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Sometimes when I want to short a stock, my broker says that no shares are available for borrowing.

In this situation, can I buy a put and exercise it immediately and end up with a short position? in this case, who is the person lending me the shares to sell? My broker? It is certainly not the PUT seller.

  • You could probably find the answer in your broker's term in conditions, but one option is that they buy the shares on your behalf with a market order. – Pieter Naaijkens Nov 2 '14 at 17:29
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You can buy a put and exercise it. The ideal option in this case will have little time premium left and very near the money.

Who lent you the shares? The person that sold you the option! In reality, when you exercise, assignment can be random, but everything is [supposedly] accounted for as the option seller had to put up margin collateral to sell the option.

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    This makes no sense. The seller of the put has agreed to buy the shares if assigned. Shorting shares involves 3 people: lender, borrower (who shorts) and buyer. You only have 2 parts of the equation (shorter and buyer with no lender). The option seller's collateral has nothing to do with the shorter. – Bob Baerker Dec 12 '19 at 19:07
  • @BobBaerker can you or can you not amass a short position by exercising a long put option? you seem to be debating the explanation and not the accuracy of whether it solves what OP is trying to do. at least acknowledge if the conclusion is accurate while breaking down the nuance – CQM Dec 14 '19 at 6:59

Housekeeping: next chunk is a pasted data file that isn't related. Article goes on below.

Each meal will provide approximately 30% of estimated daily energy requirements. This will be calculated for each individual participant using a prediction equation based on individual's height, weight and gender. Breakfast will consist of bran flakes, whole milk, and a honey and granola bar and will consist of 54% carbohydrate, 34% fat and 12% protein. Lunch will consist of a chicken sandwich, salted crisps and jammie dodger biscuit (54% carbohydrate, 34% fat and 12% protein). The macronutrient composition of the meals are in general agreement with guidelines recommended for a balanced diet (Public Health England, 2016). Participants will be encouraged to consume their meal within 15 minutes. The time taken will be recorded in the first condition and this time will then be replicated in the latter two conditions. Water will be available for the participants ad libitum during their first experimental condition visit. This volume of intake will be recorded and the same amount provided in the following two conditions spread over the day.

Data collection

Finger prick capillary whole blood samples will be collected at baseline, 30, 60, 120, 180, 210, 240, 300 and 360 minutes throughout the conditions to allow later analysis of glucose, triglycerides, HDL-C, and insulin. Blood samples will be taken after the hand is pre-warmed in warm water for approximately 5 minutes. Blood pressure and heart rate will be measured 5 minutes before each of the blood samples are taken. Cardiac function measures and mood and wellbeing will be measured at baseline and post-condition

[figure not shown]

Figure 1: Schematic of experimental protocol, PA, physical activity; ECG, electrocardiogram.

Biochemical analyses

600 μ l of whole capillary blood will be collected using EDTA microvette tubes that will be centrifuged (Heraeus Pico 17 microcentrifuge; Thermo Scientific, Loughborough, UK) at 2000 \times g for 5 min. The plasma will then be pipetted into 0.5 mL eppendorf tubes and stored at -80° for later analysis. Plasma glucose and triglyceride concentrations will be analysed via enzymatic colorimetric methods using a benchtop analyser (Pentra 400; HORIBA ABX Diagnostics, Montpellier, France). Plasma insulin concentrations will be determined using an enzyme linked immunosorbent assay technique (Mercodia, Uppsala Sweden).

• Explain to all of us how if shares are not borrowable then you can exercise your long put and sell shares that you don't own to the assigned writer of the option. Explain how the writer of the put "lent you the shares" because he "sold you the option!' when in fact, he's buying the shares from you which you can't deliver to him. Explain how the broker settles this trade and delivers these non existent shares to the buyer (the person whose short put was assigned). Inquiring minds would like to know. – Bob Baerker Dec 14 '19 at 16:00
  • @BobBaerker shares not being borrowable by new people means that it costs higher interest for the shares that actually have been borrowed. this is reflected in the put call parity price. The options market functions the same as it always does with the puts having a higher price and reflects the risk of whoever has to actually deal with delivery and holding the short position. Feel free to add your own answer if you care about the mechanics that have nothing to do with the trader's experience. – CQM Dec 15 '19 at 11:12
  • Explaining why increased borrow costs affect option prices has nothing to do with this and is just dodging the OP's question as well as my comments about your nonsensical answer. How can a stock position come to exist after long put exercise without borrowable shares available? The assigned put seller buys the shares. Where does the broker find such shares so that he can deliver them to him on T+2 settlement date? The owner of the put doesn't own them. The broker can't fabricate new shares out of thin air. Figure that out and you'll understand what's wrong with your answer. – Bob Baerker Dec 17 '19 at 1:04